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<<I am very curious how other folks are deriving their discounts….What say you?>>

I have learned to use financial data as of the valuation date and I use the capitalized/economic income method/approach to est. equity fair market value (FMV) as commonly defined to compare to price so I want market risk premium data not my own required return.

When you quote the media & boards saying “market is overpriced”, I find they give little specifics, muddled dates and mixed value approaches/methods. For me, understanding them is not possible & I pay little attention. I might have an opinion if I est. the top 10 SnP FMV vs. price. I do not give the MSM or analysts much credit for doing that very well.

You ask an interesting question though. I use the build-up method also, based on market inputs (since I am going after FMV).

Cost of debt

<<Risk free + company specific risk>>

I figure on the valuation date the company could market all new debt pretty much at the weighted avg. cost (interest expense/total debt) * (1-TR). So that is my after tax cost of debt i.e. historic, what the company is really paying out. You could adjust this a bit better to market if recent debt is selling for say 105 or 95 but I do not take the time. Business appraisers would do this. It adds some meaningful precision but time is limited.

NB: A headache here is that many companies report on I/S “interest expense, net”. It is net of interest income meaning you have to go figure that out from the Notes and account for it. Some do so w/o using the “,net”, you can’t be too careful.

Cost of Equity

<<Risk free + company specific risk + equity risk premium>>

Here I use Ibbotson’s Year Book information. Their risk free is the 20-yr UST-Bond and they compute an ERP above it based on S&P500 equity market returns since 1926 & update annually.

For company specific risk, I don’t use the co. bonds since they have different terms & market dynamics. For me, I want to know the company specific equity risk vs. S&P500 equity risk during a 5 year look back period. That’s my compromise for the important to know but unknowable future specific equity risk vs. SnP equity risk during a long holding period. This limits my circle to steady eddie types of businesses. An analyst has got to know his limitations; this is one I live with. Company specifics change over longer terms and shorter terms reduce specific risk eventually to noise.

Ibbotson’s has some nice work on co. size risk premia, meaning investors want bigger discounts on the riskiness of small relative to large market cap.; I can buy this point. So I add a discount premium term for size:

Risk free + company specific risk + Ibbotson equity risk premium + Ibbotson size risk premium

Now I allow there is also unsystematic risk. For example, I have run into small companies with huge cash positions relative to assets. Management is scared stiff about surviving the next downturn. This is a more stable situation than your average dotBust or bioPharma. I am willing to add another unscientific guess term (but I rarely do) - this might be used to help adjust to market price if I can’t find anything else (e.g. indicates how the market values safety of enormous cash piles) thus:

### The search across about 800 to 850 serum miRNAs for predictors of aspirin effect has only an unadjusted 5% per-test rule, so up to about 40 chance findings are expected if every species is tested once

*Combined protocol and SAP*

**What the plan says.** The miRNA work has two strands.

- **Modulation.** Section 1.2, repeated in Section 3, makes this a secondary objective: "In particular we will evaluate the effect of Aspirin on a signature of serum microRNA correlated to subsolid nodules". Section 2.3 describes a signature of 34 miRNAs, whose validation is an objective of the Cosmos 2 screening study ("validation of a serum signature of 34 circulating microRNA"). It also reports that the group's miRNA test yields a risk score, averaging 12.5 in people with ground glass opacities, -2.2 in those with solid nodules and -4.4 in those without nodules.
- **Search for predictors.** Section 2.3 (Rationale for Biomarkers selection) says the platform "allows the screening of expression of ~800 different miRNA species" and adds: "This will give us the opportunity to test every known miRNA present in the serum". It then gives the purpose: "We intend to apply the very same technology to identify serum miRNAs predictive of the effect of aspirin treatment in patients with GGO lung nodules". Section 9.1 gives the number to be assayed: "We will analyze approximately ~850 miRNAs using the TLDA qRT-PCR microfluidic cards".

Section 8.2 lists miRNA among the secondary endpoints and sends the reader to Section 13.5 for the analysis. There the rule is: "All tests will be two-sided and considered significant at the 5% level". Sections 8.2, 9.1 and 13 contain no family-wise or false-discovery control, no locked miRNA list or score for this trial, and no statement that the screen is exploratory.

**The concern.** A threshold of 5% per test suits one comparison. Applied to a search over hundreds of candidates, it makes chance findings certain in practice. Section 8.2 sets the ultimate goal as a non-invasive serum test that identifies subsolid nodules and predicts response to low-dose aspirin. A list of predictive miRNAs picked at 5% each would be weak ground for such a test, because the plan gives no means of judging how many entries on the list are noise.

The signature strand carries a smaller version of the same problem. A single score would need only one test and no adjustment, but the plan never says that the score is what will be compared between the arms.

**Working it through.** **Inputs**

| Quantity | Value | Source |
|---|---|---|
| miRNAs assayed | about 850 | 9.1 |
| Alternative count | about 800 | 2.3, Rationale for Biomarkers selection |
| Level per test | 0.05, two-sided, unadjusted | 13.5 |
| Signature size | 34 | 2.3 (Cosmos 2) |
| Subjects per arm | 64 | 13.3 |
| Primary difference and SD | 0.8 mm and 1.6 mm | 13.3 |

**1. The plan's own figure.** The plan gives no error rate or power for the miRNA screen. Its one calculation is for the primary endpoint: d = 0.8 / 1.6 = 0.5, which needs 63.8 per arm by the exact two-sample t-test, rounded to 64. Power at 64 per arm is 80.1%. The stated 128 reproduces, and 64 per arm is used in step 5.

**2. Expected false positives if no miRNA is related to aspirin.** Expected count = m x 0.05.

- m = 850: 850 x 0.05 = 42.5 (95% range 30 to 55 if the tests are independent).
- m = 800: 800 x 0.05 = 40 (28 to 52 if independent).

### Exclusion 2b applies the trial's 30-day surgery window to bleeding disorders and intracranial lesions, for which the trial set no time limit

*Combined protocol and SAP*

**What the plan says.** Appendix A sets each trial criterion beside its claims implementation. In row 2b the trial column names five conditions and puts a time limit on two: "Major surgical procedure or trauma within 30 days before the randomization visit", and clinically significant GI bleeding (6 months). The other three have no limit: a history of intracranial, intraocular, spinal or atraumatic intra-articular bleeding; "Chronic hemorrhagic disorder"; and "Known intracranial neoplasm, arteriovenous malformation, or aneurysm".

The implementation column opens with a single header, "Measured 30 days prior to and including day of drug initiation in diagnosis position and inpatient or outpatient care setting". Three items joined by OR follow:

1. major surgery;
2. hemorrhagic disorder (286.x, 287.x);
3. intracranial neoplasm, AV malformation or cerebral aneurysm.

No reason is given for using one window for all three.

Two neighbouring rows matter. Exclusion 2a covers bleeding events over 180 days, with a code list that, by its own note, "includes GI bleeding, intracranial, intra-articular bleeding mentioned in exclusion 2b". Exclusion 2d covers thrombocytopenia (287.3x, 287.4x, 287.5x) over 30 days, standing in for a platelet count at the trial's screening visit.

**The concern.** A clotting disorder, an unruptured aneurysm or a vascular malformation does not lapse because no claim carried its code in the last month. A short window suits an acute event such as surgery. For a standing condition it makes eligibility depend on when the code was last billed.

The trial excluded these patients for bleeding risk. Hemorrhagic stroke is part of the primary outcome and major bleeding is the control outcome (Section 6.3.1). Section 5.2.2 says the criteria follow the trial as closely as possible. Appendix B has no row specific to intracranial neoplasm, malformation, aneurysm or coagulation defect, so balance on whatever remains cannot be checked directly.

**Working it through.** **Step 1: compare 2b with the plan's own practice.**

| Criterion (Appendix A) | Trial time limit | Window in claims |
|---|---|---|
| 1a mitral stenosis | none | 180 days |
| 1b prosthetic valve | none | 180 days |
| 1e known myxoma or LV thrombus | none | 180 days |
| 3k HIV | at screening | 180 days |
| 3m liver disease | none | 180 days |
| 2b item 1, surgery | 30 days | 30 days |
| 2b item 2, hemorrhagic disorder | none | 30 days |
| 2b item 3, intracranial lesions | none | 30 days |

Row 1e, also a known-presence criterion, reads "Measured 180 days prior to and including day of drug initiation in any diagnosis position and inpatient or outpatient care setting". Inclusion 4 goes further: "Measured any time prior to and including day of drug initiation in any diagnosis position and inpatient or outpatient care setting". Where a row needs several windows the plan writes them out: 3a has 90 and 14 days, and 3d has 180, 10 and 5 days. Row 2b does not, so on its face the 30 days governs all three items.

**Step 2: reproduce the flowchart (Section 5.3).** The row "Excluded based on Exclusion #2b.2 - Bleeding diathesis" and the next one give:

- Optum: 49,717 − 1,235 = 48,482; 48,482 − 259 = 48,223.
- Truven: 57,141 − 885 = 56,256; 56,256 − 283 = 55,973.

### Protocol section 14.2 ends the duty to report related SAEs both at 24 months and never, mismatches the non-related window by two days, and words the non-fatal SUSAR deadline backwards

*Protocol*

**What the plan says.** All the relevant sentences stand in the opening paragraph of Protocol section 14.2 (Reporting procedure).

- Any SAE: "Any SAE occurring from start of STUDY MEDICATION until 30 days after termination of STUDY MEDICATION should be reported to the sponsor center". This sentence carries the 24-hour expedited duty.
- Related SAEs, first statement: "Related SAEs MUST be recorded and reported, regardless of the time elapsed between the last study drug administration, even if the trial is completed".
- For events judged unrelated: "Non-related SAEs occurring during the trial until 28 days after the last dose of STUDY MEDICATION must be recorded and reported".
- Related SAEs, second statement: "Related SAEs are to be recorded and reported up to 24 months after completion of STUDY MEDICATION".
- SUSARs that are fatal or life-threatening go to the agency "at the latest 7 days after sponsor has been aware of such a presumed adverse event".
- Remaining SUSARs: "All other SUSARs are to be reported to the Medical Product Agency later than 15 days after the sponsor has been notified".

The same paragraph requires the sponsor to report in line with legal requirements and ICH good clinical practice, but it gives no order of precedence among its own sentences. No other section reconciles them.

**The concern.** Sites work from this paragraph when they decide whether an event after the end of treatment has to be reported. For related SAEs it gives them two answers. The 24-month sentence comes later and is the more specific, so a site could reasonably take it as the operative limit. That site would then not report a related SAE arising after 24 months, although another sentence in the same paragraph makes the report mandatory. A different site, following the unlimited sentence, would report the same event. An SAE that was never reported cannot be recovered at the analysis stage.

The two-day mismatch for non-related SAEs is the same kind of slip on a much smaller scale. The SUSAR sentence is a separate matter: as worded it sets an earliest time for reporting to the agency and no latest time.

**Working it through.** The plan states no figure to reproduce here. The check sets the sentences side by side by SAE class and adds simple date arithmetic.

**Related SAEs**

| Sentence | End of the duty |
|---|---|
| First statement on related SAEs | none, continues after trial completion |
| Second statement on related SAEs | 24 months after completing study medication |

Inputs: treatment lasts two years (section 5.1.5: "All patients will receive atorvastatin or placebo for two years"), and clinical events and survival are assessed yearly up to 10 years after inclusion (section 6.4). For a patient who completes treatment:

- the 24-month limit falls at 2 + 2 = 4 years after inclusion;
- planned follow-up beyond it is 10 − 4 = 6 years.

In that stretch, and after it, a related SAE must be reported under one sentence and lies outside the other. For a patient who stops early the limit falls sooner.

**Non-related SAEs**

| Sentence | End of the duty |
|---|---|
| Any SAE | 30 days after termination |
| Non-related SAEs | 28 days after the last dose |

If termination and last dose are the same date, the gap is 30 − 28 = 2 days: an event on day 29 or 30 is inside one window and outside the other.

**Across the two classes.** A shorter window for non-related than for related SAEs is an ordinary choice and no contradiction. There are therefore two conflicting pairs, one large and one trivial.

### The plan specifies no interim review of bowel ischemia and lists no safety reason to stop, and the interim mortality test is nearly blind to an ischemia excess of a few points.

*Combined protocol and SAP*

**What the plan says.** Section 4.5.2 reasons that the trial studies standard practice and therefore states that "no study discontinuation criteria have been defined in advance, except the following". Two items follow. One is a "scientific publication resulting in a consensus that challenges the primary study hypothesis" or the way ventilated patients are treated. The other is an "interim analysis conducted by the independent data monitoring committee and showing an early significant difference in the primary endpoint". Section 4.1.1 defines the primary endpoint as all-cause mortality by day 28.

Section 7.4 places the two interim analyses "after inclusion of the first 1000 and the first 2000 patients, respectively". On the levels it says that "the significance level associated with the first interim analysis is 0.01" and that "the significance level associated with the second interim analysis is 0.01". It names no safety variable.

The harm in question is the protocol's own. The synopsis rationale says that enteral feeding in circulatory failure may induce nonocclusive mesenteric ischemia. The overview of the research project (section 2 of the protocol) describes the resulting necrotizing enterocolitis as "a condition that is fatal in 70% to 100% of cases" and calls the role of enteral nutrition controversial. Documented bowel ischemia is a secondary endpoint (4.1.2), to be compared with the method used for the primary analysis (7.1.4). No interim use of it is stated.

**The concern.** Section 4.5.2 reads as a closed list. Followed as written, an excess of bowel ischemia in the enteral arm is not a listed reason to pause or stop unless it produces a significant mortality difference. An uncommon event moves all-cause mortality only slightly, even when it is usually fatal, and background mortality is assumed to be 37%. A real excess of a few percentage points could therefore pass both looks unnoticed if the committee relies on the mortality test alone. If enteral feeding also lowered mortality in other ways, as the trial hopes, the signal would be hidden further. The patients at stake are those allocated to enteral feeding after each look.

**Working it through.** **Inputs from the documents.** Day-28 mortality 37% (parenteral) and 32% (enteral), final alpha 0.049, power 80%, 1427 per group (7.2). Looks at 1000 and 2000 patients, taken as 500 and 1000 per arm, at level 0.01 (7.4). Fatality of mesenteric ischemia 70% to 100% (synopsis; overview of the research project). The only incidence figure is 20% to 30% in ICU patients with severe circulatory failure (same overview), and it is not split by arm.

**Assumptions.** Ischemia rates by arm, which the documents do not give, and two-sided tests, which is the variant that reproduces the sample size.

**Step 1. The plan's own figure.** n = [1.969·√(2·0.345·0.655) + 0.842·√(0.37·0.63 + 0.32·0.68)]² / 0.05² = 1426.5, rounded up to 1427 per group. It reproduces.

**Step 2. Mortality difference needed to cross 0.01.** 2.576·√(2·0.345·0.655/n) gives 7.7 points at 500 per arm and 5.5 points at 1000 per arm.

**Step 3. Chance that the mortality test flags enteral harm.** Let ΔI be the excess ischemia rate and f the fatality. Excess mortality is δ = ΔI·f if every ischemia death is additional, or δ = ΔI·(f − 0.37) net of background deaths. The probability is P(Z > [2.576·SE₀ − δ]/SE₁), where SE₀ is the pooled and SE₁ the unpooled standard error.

Risk free + company specific risk + equity risk premium + size risk + unsystematic risk

over pricing

… many folks are currently over pricing risk…

The RFR & ERP are from the economy as a whole, whatever LT bonds & equity market prices, it is the current deal. Go into any country and that country economy sets these things w/volatility. Now you can go read a lot of gurus and get their input, I’m not going there. About all I would allow is short rates are now artificial low due to the Fed. decision but I don’t use short rates for any analysis except cash interest income & complaining about my bank account returns, so I try to minimize that issue.

If you ask me for my guess at the variable of importance in market price over/under media reports, it is the next year’s est. of EPS or FCFE not discounts. The “overpricing” is also “underyielding” and that yield numerator (E or FCFE) is easier to “get” in the analysis of financial statements than the denominators (discount, growth). YMMV.

KO Example

Now let’s use it in a sentence. Derive KO discount. Valuation date 12/31/2009.

Value Line has KO 5-yr specific equity risk 60% of the market ERP so it reduces ERP by 2.68% & here’s some other data as of value date:

RFR = 4.58%, Co. Specific Risk Premium = -2.68%, Ibbotson ERP = 6.7%, Ibbotson Size premium = -0.37%, unsystematic risk = 0, 2009 Interest exp. = $355Mln, Total debt= $11,859Mln, TR = 2040/8946. (No implied warranty on math or numbers, double check.)

Cost of Equity I’d use = 4.58 - 2.68 + 6.7 -.37 = 8.23%, rounded.

Cost of Debt I’d use = 3% * (1-.228) = 2.31%, rounded.

WACC = (.12 * .0231) + (.88 * .0823) = 7.5%, rounded.
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